(b. ca. 1290, Siena, d. 1348, Siena)
Madonna and Child with Mary Magdalene and St Dorotheac. 1325
Wood, 90 x 53 cm (central panel), 88 x 39 cm (side panels, each)
Pinacoteca Nazionale, Siena
The three paintings were originally in the church of the former convent of Santa Petronilla in Siena (originally it was the church of the Umiliati), and they have been recomposed into a triptych in the Siena Pinacoteca. Their provenance justifies the scroll held by the Child: "beati pauperes", blessed be ye poor, for yours is the kingdom of God (Luke, 6:20). The Child lovingly has one arm around his mother's neck, while the Virgin holds her face next to the Child's, gazing at him with an intense and penetrating look. It is this look of Mary's, fully aware and in sorrow for she already knows of the Saviour's Passion and the grief that awaits them both, that is the entirely new and original feature of Ambrogio's paintings of the subject of the Madonna and Child; and he devotes a great deal of attention to this expression.
The two saints at the sides, Mary Magdalene to the left and St Dorothea to the right, participate in this moment of deep intimacy with their calm gestures. In the Middle Ages there was a great deal of confusion between several different female characters and they were frequently blended into one person: one is the nameless woman sinner who spread ointment over Christ's feet in the house of the Pharisee and was pardoned precisely because of her great love for Christ, whose feet she had washed with her tears, and kissed and dried with her hair (Luke, 7:36-46); another is Mary Magdalene, possessed by the evil spirits and healed by Christ (Luke, 8:2), who was the first to see him after the Resurrection (Mark, 16:9); and lastly, Mary of Bethany, the sister of Martha and Lazarus, who foresees the imminent death of Christ and pours a precious ointment on his head during the feast in Bethany (Matthew, 26:6-13). Lorenzetti, too, blends together these different characters: Mary Magdalene holds in her hand a precious ointment pot and, because of her beauty and red dress, she is probably the blonde sinner Christ saw in the house of the Pharisee; but on her breast we see the bleeding face of the crucified Christ, which is the dramatic foreboding that Martha's sister had in Bethany, although it is placed on the heart, to symbolize, once again, the great love shown by the sinner.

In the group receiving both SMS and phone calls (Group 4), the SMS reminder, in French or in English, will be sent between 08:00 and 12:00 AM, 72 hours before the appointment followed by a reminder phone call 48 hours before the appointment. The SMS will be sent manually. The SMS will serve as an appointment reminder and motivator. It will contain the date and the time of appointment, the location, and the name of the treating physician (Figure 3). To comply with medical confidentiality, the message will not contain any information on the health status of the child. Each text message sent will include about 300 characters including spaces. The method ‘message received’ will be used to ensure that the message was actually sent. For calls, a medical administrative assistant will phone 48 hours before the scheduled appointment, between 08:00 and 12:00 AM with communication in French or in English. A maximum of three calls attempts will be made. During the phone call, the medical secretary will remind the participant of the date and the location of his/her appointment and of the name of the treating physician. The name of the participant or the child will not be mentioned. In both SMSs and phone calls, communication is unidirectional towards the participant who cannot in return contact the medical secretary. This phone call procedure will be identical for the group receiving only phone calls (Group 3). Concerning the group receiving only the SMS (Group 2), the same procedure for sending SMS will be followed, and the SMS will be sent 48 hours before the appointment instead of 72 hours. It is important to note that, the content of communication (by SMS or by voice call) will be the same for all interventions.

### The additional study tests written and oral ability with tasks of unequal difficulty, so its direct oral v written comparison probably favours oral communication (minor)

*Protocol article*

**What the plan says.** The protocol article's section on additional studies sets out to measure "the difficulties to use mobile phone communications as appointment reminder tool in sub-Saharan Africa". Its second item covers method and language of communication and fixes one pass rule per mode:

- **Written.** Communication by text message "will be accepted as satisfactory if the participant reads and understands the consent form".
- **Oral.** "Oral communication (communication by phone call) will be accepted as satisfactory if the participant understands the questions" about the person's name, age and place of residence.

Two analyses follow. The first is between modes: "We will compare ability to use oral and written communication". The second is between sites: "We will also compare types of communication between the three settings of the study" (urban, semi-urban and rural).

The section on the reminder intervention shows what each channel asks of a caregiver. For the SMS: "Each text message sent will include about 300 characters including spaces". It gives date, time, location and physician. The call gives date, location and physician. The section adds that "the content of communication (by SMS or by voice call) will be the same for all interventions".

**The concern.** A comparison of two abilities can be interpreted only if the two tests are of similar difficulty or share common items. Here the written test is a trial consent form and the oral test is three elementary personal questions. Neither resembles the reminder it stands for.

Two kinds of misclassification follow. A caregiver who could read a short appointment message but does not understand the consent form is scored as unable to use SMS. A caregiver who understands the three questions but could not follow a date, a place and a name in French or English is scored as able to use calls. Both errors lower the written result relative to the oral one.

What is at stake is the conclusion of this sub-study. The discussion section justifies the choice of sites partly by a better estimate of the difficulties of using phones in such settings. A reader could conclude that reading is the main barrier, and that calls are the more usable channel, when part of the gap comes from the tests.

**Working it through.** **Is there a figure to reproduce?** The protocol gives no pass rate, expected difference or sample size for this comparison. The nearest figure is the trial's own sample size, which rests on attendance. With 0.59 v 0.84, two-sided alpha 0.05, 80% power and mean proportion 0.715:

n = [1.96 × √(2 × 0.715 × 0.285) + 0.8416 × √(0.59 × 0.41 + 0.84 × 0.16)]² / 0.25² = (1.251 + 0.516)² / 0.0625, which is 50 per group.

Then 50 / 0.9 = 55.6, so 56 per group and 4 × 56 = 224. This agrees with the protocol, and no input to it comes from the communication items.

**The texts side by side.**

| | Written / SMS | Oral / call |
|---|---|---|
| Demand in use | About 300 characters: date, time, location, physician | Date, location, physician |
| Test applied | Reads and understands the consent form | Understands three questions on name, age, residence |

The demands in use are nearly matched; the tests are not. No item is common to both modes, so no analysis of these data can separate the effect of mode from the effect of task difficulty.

On the other side, St Dorothea, with her lap full of flowers, offers a bunch of flowers while looking at the Christ Child in a serious and intense way: this is a reference to the culminating moment of her story, when while she is being led off to her martyrdom she meets the unbelieving Theophilus, who asks her to send him flowers and fruit from the garden of Paradise. The saint then concentrates in prayer and just before she is decapitated a child (the Christ Child) appears to her, bearing a basket of flowers and fruit which will succeed in converting Thephilus.
In the triptych both the saints continue with the sorrowful meditations of the Virgin; Mary Magdalene shows the Man of Sorrows on her heart and the pot of ointment, in memory of the one she took to the already empty sepulchre; Dorothea, on the other hand, who is looking straight at Jesus, is showing him the bunch of flowers, the symbol of her martyrdom and of the gardens of Paradise where the Saviour is waiting for her. Christ's earthly life is recounted in the splendid predella containing the Lamentation over the Dead Christ.